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Analysing market forecasts for autonomous vehicles

Posted: 28 Aug 2013 ?? ?Print Version ?Bookmark and Share

Keywords:Autonmous Vehicles? cars? Google?

In this article, Junko Yoshida breaks down the market forecasts for autonomous vehicles and discusses the many levels of vehicle autonomy. Yoshida also highlights the barriers for autonomous cars, such as the current absence of a legal framework.

How many "autonomous cars" do you think you'll see on the road worldwide in, say, 2030?

Now, before getting caught up in the razzle-dazzle of Google self-driving cars, let's do the numbers we're fairly sure of.

It turns out that opinions and forecasts among industry experts wildly varyranging from an estimate of 20-30 million to 95 million autonomous cars around 2030 to 2035. This, however, depends on how autonomous people mean when they say "autonomous cars" and what sort of legal and commercial roadblocks they anticipate before the market reaches the nirvana of the self-driving car.

On one end of the spectrum, Navigant Research of Boulder, Colo., offers perhaps the most optimistic prediction for self-driving cars. In a report called "Autonomous Vehicles," just released on Wednesday, Aug. 21, the market research firm pegged sales of autonomous vehicles to grow from fewer than 8,000 annually in 2020 to 95.4 million in 2035.

Translated in a percentage of worldwide car sales, autonomous cars are expected to go up sharply from 0.01 per cent in 2020 to 75 per cent in 2035, David Alexander, senior research analyst with Navigant Research, told EE Times.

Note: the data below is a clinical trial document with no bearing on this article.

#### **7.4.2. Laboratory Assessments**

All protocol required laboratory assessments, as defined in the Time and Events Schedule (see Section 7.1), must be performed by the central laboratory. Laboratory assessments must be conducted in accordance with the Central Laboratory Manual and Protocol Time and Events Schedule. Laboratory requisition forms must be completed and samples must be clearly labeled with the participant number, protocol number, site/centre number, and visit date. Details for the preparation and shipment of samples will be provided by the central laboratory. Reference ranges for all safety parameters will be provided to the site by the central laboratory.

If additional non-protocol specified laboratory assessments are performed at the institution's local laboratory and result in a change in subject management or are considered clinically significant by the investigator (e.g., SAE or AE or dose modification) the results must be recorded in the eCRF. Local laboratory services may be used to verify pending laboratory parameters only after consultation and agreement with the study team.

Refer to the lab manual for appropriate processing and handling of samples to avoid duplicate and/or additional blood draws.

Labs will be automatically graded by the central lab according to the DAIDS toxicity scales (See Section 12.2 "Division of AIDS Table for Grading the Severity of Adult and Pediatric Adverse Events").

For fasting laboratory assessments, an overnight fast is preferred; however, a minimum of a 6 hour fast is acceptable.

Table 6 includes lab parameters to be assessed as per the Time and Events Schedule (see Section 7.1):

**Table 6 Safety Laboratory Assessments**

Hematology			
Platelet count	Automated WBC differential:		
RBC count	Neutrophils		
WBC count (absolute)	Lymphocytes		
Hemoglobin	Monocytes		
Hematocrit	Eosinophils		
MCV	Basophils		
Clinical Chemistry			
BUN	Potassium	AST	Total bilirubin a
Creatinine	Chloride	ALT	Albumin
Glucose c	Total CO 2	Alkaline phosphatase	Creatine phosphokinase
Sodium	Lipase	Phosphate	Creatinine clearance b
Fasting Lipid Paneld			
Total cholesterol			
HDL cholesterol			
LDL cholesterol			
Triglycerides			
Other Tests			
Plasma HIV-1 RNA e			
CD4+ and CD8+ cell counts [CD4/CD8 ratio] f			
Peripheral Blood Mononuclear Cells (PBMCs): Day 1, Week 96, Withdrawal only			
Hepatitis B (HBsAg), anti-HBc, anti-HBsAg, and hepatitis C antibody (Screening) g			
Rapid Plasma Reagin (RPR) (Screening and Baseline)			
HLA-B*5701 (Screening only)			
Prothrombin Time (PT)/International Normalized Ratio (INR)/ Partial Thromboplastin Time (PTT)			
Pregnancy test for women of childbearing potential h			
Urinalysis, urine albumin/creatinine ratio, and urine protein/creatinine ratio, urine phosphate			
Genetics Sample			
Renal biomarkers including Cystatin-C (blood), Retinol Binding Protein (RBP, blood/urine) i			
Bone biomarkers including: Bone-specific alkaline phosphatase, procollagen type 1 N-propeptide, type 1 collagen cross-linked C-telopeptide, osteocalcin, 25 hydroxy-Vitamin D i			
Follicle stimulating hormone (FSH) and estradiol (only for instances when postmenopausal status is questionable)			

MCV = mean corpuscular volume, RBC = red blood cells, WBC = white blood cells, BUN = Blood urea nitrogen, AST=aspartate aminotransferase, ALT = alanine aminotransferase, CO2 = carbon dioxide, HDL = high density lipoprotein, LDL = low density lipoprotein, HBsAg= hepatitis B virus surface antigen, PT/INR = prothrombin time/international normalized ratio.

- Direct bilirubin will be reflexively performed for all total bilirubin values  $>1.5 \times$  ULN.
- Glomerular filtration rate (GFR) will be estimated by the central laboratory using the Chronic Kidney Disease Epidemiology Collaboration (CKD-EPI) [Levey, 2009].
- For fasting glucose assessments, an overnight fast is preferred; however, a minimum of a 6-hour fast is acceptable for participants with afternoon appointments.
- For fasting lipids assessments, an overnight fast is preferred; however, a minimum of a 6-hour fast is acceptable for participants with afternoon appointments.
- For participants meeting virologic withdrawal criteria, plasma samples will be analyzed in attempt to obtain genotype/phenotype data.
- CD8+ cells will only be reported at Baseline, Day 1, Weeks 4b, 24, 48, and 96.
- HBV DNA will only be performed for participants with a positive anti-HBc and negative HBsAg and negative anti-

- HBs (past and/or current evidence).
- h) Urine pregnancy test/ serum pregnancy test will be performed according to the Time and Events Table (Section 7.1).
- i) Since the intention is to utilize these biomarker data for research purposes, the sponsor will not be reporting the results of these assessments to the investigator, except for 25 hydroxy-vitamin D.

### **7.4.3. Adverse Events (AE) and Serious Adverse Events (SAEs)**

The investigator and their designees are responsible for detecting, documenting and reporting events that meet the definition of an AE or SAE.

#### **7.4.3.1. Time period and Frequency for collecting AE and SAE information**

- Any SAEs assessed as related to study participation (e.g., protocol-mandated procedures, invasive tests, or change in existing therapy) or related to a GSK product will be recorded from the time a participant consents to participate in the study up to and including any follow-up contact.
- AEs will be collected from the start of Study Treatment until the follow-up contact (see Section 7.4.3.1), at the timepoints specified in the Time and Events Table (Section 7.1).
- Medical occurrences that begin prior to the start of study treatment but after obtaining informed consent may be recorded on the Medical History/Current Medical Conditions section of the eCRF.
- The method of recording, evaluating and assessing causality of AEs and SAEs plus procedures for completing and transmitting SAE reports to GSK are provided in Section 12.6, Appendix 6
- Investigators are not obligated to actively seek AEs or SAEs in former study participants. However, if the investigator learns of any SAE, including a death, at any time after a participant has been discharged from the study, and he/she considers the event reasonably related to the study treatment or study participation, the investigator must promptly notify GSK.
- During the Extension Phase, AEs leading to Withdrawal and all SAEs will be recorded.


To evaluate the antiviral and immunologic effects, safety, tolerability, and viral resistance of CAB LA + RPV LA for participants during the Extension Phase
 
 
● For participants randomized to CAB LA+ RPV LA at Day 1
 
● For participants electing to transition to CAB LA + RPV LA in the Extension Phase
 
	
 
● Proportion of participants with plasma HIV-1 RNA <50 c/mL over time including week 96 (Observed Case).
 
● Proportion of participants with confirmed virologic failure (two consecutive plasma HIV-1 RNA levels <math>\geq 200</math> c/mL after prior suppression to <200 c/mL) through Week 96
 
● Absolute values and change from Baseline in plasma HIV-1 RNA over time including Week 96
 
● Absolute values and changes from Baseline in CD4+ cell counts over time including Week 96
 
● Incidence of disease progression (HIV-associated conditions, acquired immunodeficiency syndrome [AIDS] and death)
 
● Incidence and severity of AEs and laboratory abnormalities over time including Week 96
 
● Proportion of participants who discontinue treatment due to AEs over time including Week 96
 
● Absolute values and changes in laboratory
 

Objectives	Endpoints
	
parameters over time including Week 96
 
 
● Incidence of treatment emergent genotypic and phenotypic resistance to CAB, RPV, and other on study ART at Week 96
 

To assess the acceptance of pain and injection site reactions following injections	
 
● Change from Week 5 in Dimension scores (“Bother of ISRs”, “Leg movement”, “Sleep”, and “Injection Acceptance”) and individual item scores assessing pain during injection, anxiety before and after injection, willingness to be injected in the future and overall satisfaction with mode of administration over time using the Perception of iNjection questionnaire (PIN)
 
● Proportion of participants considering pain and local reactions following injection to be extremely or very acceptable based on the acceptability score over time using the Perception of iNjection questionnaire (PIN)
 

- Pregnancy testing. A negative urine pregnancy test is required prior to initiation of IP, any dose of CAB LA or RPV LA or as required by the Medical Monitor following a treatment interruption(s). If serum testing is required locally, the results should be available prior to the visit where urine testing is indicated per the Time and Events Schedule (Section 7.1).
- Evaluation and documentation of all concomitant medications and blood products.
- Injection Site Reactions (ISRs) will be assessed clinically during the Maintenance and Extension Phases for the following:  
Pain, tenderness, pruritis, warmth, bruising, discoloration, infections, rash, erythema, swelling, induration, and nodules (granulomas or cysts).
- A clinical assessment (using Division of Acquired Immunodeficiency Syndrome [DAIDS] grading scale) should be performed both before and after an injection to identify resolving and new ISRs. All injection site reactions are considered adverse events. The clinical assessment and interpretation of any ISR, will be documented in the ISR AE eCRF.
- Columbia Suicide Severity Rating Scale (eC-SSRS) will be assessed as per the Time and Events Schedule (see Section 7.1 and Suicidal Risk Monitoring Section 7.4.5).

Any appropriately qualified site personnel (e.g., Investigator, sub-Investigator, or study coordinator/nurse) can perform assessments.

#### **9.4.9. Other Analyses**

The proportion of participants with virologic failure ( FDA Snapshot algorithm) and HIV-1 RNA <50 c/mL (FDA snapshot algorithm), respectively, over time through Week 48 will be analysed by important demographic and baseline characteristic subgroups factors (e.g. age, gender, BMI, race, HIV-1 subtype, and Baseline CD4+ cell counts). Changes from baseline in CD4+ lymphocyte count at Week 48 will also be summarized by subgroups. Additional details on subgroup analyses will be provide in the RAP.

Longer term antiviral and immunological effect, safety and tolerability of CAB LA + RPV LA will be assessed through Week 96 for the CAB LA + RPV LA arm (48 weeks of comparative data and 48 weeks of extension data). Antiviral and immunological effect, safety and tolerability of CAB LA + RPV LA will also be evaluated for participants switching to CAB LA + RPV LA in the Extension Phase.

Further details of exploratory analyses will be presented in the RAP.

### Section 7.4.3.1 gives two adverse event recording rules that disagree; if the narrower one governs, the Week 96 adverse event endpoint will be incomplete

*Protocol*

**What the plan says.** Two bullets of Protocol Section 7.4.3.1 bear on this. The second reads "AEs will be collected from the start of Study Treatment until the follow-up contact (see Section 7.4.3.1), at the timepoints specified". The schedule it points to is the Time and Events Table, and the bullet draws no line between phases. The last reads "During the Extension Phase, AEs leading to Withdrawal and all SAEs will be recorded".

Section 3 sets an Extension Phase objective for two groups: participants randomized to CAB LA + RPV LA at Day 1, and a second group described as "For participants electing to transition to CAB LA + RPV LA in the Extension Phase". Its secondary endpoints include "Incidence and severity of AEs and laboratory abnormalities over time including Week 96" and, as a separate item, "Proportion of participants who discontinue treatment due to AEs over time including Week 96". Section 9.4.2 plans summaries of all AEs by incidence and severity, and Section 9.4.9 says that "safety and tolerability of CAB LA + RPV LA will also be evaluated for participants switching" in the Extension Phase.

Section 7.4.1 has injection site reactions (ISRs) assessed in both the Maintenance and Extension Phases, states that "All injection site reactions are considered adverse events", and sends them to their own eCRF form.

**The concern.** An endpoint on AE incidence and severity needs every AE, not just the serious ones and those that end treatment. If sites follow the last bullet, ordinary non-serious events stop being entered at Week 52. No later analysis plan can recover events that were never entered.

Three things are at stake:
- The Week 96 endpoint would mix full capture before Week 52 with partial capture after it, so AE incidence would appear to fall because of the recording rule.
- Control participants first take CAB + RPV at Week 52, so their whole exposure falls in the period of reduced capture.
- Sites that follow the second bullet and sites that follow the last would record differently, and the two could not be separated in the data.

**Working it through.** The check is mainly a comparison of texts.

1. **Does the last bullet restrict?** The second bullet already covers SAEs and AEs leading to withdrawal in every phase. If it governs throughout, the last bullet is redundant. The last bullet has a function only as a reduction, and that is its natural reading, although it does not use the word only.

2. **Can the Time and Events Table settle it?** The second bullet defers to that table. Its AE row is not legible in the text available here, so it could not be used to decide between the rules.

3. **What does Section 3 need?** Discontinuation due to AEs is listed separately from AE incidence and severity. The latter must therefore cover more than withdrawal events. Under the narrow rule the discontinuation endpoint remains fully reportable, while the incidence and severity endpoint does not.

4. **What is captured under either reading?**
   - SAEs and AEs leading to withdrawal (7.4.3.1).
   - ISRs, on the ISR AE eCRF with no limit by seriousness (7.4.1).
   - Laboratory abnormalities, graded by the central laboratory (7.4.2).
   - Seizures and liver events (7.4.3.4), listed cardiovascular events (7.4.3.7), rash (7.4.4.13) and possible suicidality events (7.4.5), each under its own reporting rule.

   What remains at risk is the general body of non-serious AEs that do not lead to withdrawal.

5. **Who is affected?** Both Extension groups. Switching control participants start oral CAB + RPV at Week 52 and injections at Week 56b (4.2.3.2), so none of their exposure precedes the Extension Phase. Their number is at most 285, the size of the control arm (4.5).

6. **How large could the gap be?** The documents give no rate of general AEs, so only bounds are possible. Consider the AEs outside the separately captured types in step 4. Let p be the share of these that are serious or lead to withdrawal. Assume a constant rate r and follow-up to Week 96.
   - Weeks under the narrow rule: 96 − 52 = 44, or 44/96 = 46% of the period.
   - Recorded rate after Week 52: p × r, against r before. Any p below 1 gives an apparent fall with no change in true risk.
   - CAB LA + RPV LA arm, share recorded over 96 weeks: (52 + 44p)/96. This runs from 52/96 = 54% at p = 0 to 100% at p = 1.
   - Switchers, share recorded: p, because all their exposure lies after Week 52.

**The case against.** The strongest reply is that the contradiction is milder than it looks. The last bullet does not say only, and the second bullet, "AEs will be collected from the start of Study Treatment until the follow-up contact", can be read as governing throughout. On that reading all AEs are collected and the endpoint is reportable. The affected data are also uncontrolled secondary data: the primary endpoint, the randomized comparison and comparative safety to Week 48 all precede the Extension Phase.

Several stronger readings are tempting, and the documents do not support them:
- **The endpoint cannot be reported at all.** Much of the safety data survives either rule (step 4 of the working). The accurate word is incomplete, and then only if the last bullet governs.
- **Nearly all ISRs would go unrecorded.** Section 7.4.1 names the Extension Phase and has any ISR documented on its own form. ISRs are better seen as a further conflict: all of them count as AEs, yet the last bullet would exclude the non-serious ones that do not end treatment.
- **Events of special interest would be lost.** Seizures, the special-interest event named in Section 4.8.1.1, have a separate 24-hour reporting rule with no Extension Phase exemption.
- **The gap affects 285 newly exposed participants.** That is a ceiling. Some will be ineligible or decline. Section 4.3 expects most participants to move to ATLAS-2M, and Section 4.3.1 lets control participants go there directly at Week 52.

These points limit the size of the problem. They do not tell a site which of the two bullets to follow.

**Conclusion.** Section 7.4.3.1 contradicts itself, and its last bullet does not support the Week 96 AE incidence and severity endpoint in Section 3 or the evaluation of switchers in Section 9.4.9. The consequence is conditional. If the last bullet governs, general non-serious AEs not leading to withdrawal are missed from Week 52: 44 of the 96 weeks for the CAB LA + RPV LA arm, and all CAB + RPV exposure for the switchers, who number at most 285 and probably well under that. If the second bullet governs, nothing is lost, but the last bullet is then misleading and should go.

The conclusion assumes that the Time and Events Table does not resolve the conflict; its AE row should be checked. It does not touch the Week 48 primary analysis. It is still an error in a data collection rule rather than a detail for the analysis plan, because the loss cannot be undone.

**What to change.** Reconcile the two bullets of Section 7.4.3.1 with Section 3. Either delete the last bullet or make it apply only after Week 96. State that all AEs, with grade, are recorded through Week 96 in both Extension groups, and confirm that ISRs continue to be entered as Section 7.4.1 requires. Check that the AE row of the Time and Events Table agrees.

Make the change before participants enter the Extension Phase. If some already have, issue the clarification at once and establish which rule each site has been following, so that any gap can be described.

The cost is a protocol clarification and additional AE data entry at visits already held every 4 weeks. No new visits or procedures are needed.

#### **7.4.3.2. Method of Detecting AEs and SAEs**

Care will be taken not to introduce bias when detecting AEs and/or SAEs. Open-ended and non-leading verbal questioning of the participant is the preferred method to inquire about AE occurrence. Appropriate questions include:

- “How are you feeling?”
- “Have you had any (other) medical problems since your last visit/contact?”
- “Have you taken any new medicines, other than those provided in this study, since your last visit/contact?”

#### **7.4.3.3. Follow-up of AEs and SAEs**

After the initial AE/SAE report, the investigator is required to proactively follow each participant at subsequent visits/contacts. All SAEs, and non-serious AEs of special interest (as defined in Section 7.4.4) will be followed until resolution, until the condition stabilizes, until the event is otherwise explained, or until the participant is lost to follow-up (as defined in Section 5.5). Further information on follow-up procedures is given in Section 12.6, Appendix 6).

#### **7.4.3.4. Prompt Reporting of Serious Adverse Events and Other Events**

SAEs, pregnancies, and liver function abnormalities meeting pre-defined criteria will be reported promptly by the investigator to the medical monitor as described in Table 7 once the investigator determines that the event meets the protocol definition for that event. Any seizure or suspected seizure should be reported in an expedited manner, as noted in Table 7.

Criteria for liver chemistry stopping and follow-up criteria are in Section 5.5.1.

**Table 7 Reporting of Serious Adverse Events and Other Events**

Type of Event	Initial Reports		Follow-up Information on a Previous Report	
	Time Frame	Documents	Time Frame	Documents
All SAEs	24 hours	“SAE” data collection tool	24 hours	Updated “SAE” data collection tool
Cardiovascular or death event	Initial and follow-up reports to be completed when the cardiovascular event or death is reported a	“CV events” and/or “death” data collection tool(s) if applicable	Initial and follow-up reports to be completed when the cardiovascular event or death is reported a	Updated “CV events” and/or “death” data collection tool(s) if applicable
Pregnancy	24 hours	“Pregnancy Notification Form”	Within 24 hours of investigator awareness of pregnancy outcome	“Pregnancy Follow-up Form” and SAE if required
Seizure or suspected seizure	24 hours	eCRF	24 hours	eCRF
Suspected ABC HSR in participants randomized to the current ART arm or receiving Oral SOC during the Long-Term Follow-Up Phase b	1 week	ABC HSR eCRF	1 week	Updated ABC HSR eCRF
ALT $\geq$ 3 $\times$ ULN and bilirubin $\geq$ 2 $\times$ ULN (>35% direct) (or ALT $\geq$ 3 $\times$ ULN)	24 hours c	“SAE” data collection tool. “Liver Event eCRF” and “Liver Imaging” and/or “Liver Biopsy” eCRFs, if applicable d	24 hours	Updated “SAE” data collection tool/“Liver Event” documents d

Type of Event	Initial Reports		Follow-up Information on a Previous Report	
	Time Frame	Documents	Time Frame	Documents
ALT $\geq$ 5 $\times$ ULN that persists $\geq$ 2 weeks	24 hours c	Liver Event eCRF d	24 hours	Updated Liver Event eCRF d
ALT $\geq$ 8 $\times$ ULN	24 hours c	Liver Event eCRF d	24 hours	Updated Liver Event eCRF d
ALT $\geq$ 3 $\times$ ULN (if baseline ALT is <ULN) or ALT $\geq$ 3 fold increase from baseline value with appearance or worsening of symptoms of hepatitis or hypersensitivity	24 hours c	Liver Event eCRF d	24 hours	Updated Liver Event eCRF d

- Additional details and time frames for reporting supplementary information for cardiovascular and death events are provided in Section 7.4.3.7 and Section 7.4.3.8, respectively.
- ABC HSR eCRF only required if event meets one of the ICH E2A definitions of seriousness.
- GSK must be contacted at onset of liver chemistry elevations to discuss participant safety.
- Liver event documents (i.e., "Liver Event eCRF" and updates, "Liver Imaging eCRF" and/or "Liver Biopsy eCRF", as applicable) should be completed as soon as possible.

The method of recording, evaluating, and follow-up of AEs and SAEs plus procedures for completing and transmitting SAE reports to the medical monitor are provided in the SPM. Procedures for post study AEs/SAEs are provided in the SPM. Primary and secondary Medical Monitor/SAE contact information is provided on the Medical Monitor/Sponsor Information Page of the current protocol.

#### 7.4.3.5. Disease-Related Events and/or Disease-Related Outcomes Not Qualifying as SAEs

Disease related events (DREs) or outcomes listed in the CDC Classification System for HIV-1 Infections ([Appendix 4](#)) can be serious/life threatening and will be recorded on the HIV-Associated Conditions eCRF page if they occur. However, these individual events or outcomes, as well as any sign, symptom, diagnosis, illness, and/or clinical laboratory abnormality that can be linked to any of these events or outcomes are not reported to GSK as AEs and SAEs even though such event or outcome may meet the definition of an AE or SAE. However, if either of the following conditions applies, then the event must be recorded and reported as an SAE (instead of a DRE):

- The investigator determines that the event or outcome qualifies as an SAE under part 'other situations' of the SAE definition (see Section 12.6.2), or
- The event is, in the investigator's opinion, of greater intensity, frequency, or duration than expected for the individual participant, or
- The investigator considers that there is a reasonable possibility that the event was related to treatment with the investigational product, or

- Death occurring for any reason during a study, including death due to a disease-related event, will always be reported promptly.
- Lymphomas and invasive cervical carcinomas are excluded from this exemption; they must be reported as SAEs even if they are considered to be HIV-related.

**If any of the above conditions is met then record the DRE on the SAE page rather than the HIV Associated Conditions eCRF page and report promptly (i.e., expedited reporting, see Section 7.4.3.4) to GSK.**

In the predictions given above, Navigant Research defines "autonomous" as synonymous with the Google driverless cara vehicle that could essentially function as one's chauffeur.

"I'm not talking about cars with some autonomous features built in, which could drive autonomously under limited circumstances," said Alexander. For example, the analyst is not putting cars like the upcoming 2014 Mercedes-Benz S-Class with motorway cruising features in the autonomous category, although some media outlets, such as CNN Money, called the Mercedes S-Class the "closest thing yet to a self-driving car."

Boston-based Strategy Analytics, meanwhile, points out the big difference between a car with multiple advanced safety technologies and a truly autonomous vehicle.

The market research firm expects autonomous cars that "are highly automated" (but not exactly self-driving) to have a market share of around 15 to 20 per cent globally in 2025-2030. That translates into 20 million to 30 million autonomous cars.

Ian Riches, director of Strategy Analytics' global automotive practice, defined those autonomous cars to be capable of "offering significant support to drivers in multiple different driving situations." But he told us the number of cars that are truly autonomous"that is, you can sit in your drive and program it to take you directly to the movie theatre, airport, or holiday destination" will be in the low single-figure percentages.

Riches observed that fully autonomous cars "will likely only really emerge from 2025 onwards, and even then perhaps only initially offer full autonomous driving in certain situations, such as highway driving, or in areas with a certain degree of V2X support."

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